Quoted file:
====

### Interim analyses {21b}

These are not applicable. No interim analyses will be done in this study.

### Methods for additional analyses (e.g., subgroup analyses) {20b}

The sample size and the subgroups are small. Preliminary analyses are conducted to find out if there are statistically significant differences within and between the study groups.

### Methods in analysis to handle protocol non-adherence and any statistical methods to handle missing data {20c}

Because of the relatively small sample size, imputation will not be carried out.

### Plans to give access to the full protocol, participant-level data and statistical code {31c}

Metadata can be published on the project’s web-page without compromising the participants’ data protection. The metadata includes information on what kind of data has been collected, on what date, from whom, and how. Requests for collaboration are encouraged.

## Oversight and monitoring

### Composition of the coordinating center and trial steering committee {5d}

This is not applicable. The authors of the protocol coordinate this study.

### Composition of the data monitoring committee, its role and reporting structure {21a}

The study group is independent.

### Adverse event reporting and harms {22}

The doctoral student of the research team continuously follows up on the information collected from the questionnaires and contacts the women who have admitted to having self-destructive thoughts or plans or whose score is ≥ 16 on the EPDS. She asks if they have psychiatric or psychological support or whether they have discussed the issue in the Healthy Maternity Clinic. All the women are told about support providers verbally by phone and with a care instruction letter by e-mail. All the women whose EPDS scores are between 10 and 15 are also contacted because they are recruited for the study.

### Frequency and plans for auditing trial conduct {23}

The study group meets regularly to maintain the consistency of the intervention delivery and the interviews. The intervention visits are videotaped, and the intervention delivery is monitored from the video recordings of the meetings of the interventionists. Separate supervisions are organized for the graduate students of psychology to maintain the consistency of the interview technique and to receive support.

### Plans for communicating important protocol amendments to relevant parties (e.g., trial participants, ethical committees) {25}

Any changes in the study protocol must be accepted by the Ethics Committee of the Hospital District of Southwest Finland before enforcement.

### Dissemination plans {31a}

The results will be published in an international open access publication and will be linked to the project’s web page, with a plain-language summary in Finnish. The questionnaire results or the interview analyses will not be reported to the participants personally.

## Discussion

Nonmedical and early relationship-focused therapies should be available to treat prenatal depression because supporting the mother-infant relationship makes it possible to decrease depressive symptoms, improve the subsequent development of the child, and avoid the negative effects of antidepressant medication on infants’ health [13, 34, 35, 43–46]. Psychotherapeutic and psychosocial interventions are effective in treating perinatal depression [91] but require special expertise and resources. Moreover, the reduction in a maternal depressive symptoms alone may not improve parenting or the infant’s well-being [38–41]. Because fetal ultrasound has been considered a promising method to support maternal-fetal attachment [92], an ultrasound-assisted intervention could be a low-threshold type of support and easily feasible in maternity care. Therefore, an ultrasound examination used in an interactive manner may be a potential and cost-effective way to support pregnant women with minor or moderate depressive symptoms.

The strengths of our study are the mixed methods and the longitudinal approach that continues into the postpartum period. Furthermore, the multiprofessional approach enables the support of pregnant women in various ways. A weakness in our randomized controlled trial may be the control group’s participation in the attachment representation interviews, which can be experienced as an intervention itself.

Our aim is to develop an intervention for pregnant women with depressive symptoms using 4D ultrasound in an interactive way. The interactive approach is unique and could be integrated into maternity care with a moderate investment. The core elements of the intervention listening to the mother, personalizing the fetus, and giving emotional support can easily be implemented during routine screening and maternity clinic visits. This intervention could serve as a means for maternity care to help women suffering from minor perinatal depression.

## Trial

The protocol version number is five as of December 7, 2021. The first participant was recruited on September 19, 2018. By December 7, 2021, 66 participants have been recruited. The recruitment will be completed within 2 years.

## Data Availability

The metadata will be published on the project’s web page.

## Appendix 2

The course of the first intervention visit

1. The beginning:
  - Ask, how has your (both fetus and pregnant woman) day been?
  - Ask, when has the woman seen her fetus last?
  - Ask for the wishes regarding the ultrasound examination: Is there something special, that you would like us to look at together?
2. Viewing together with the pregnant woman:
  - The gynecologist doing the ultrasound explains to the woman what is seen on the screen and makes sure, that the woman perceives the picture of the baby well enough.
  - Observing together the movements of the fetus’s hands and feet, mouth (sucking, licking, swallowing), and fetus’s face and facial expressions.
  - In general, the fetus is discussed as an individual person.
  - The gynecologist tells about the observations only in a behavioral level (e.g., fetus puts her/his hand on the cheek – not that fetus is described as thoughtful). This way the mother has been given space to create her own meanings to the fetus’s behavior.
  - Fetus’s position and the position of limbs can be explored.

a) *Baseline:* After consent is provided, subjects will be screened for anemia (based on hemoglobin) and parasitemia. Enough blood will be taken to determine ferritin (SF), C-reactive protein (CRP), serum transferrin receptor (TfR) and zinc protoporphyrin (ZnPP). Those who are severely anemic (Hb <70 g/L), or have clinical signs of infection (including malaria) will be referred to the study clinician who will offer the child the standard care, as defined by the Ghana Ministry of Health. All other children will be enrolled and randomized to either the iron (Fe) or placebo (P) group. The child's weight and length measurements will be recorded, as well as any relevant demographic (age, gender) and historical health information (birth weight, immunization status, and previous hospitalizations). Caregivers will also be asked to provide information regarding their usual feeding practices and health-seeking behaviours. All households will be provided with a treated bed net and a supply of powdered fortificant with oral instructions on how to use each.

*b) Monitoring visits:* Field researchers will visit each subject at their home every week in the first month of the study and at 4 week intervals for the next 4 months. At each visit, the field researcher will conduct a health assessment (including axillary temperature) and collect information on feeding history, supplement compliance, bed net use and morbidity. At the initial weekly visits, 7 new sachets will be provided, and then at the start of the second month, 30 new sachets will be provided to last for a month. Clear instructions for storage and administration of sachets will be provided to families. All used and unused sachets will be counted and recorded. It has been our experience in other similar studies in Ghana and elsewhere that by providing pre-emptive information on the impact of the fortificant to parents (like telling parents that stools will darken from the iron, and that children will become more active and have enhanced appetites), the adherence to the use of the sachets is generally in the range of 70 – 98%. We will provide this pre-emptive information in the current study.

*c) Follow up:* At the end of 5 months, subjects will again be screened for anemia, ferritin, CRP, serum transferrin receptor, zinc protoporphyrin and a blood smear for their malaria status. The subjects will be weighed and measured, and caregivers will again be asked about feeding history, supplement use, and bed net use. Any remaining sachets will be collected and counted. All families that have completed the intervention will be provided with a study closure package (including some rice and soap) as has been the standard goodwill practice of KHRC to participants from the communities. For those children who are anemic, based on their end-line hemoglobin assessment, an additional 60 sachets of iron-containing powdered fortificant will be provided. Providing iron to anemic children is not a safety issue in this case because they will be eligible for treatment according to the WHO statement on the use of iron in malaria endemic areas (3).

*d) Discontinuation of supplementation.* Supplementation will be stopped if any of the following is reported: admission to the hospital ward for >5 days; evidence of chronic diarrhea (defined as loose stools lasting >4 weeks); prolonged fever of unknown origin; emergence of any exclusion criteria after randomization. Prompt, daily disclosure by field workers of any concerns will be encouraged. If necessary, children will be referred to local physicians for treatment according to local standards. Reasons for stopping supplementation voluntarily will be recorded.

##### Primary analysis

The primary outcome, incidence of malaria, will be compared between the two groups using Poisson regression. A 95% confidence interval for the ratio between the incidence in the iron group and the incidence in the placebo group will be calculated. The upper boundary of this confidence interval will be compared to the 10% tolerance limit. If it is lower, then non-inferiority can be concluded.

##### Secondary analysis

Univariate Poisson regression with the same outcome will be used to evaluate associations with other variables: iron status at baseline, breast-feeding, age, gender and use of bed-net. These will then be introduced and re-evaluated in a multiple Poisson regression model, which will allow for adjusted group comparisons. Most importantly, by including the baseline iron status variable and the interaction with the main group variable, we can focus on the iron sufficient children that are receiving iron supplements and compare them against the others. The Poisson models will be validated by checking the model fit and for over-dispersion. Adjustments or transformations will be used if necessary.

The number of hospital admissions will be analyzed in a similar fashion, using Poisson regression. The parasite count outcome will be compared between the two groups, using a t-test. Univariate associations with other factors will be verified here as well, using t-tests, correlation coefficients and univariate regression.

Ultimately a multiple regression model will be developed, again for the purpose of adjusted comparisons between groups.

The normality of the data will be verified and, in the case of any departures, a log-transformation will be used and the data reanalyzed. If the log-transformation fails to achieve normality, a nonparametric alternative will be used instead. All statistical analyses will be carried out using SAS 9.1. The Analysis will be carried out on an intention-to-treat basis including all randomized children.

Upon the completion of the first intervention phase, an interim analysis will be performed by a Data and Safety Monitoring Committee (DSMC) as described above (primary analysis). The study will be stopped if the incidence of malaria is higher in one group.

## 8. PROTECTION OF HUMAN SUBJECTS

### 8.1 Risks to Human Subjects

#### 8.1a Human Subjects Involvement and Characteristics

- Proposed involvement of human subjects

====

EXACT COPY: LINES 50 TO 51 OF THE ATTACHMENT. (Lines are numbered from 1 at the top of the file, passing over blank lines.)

The number of hospital admissions will be analyzed in a similar fashion, using Poisson regression. The parasite count outcome will be compared between the two groups, using a t-test. Univariate associations with other factors will be verified here as well, using t-tests, correlation coefficients and univariate regression.

Ultimately a multiple regression model will be developed, again for the purpose of adjusted comparisons between groups.